In two days I completed four books. I would not have accomplished such a feat if it was not for the genius writing of these four authors. Thank you for sharing these stories with the world!
1. Fish, by L.S. Matthews
A family must face a difficult journey escaping the war-ridden country. If only they will make it over the mountain and cross the boarder. I could not put this book down. Matthews draws you in until the amazing journey of a boy, his family, a guide, and a fish is over.
My story starts the day that my parents told me we must leave our adopted home forever. Because of the soldiers and the drought we barely had enough to eat and we could no longer stay to help the people in our village.
Right before we were leaving I saw a fish in a small brown puddle and I knew I had to take it with me. The journey would be hard to get across the mountains—to the safety of the border and the people there who could help us. Yet when I put the fish in the pot I never realized what we would have to face. It never occurred to me to leave Fish behind. Synopsis and photo from Amazon.com
2. Lost in the Sun, by Lisa Graff
Powerful story about a boy who cannot forgive himself and in the process deals with outbursts of anger. His life is falling apart and only a girl, who has a mysterious scar, can save him. I was totally sucked in. A MUST read!
Everyone says that middle school is awful, but Trent knows nothing could be worse than the year he had in fifth grade, when a freak accident on Cedar Lake left one kid dead, and Trent with a brain full of terrible thoughts he can’t get rid of. Trent’s pretty positive the entire disaster was his fault, so for him middle school feels like a fresh start, a chance to prove to everyone that he’s not the horrible screw-up they seem to think he is.
If only Trent could make that fresh start happen.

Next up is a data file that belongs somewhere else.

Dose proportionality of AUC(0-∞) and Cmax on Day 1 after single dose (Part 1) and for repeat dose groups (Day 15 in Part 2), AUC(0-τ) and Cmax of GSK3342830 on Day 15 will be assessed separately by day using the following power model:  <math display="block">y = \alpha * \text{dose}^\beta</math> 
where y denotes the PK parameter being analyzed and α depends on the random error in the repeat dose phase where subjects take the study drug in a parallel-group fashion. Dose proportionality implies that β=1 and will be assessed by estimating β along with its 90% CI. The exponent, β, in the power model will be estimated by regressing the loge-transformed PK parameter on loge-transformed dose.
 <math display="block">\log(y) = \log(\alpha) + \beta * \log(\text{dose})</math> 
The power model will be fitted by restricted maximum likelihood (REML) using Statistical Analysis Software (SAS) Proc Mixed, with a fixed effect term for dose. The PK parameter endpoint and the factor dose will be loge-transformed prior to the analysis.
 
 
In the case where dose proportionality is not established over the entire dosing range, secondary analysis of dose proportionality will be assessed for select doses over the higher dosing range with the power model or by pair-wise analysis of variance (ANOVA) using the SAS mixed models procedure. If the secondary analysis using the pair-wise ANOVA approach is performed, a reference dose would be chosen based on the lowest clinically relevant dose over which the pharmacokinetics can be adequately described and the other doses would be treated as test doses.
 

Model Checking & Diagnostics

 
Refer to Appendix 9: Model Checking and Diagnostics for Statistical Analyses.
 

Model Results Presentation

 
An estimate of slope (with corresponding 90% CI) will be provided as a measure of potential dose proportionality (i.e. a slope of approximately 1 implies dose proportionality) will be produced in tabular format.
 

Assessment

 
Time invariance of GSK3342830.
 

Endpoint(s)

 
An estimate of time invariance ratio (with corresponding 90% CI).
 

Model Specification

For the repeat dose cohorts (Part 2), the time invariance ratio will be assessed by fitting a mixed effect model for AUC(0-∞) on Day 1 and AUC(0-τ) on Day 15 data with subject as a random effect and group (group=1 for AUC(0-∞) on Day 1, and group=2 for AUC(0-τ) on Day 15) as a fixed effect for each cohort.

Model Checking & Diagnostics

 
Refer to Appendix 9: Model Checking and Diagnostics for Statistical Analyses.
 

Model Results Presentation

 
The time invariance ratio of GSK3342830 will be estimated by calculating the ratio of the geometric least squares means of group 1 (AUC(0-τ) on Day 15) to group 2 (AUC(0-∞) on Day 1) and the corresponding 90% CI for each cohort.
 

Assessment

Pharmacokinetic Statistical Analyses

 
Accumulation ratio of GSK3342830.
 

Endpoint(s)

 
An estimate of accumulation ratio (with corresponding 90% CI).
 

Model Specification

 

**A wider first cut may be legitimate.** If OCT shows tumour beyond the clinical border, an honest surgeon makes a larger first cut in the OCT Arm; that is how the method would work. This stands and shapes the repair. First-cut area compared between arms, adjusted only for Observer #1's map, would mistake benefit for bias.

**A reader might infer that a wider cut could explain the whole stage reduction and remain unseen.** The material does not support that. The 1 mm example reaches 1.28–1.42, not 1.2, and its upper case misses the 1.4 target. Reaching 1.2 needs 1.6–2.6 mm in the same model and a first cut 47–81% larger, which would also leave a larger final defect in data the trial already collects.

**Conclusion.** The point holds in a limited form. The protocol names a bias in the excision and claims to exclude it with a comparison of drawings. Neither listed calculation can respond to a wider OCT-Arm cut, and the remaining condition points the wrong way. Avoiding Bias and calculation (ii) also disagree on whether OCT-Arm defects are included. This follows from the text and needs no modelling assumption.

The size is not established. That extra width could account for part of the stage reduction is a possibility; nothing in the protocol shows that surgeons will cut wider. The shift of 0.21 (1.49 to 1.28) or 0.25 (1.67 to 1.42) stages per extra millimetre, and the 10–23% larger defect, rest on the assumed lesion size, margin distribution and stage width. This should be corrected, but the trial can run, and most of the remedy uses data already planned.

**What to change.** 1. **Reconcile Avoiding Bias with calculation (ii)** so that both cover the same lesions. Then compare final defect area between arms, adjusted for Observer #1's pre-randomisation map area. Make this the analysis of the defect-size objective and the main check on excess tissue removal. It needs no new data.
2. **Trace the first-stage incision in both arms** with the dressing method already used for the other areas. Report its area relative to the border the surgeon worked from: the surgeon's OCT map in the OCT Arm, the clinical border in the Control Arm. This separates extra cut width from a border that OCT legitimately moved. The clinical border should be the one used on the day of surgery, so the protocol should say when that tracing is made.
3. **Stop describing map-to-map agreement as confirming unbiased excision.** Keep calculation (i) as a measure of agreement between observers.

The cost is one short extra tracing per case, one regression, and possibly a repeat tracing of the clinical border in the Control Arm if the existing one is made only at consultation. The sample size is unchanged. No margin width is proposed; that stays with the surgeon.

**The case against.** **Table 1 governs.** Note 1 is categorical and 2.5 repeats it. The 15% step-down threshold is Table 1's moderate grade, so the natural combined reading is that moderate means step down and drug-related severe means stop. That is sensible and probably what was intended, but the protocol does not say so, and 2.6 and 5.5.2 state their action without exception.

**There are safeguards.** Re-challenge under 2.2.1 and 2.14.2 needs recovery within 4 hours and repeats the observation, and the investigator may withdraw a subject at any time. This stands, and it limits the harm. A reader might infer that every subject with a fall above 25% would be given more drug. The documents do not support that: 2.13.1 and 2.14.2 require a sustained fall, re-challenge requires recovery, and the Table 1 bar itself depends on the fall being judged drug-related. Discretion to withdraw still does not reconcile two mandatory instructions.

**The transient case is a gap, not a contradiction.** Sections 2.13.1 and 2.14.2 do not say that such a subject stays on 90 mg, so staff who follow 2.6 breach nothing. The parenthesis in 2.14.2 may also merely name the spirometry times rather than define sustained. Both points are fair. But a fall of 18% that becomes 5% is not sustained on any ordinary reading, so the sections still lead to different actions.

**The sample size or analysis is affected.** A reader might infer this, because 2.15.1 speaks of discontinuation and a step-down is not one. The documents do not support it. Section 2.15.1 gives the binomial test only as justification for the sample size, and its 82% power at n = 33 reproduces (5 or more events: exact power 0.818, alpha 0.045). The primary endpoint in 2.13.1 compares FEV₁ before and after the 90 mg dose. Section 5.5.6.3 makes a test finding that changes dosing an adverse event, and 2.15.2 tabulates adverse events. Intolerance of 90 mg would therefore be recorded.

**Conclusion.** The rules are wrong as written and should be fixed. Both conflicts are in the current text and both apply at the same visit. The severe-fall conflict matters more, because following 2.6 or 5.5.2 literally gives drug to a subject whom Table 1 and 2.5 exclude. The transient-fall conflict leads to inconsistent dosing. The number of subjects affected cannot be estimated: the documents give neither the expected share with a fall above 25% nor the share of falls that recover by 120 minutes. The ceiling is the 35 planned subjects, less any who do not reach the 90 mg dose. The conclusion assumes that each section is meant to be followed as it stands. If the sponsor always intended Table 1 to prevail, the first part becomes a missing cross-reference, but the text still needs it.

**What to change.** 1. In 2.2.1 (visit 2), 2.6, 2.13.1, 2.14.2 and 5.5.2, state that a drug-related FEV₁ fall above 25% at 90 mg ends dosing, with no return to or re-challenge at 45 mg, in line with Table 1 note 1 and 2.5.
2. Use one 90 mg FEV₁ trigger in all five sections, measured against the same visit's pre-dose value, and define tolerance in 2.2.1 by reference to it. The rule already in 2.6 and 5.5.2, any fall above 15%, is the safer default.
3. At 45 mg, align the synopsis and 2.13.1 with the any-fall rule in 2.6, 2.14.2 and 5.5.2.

It isn’t until Trent gets caught up in the whirlwind that is Fallon Little—the girl with the mysterious scar across her face—that things begin to change. Because fresh starts aren’t always easy. Even in baseball, when a fly ball gets lost in the sun, you have to remember to shift your position to find it. Synopsis and photo from Amazon.com
3. Yaqui Delgado Wants to Kick Your Ass, by Meg Medina
It is amazing how one person can cause such havoc in another’s life. A moving story about a girl who is the target of extreme bullying. You will fall in love with the characters in this book.
One morning before school, some girl tells Piddy Sanchez that Yaqui Delgado hates her and wants to kick her ass. Piddy doesn’t even know who Yaqui is, never mind what she’s done to piss her off. Word is that Yaqui thinks Piddy is stuck-up, shakes her stuff when she walks, and isn’t Latin enough with her white skin, good grades, and no accent. And Yaqui isn’t kidding around, so Piddy better watch her back. At first Piddy is more concerned with trying to find out more about the father she’s never met and how to balance honors courses with her weekend job at the neighborhood hair salon. But as the harassment escalates, avoiding Yaqui and her gang starts to take over Piddy’s life. Is there any way for Piddy to survive without closing herself off or running away? In an all-too-realistic novel, Meg Medina portrays a sympathetic heroine who is forced to decide who she really is. Synopsis and photo from Amazon.com
4. An Abundance of Katherines, by John Green
Wow, the way Green intertwines a prodigy’s mind, mathematics, and love all into one story is genius. The characters are easy to like and find who they really are through an amazing, fun journey. (Recommend for high school and up due to mature content.)
When it comes to relationships, Colin Singleton’s type is girls named Katherine. And when it comes to girls named Katherine, Colin is always getting dumped. Nineteen times, to be exact. On a road trip miles from home, this anagram-happy, washed-up child prodigy has ten thousand dollars in his pocket, a bloodthirsty feral hog on his trail, and an overweight, Judge Judy–loving best friend riding shotgun—but no Katherines. Colin is on a mission to prove The Theorem of Underlying Katherine Predictability, which he hopes will predict the future of any relationship, avenge Dumpees everywhere, and finally win him the girl. Love, friendship, and a dead Austro-Hungarian archduke add up to surprising and heart-changing conclusions in this ingeniously layered comic novel about reinventing oneself. Synopsis and photo from Amazon.com
Stay tuned for more summer reading recommendations. Please leave your recommendations as well!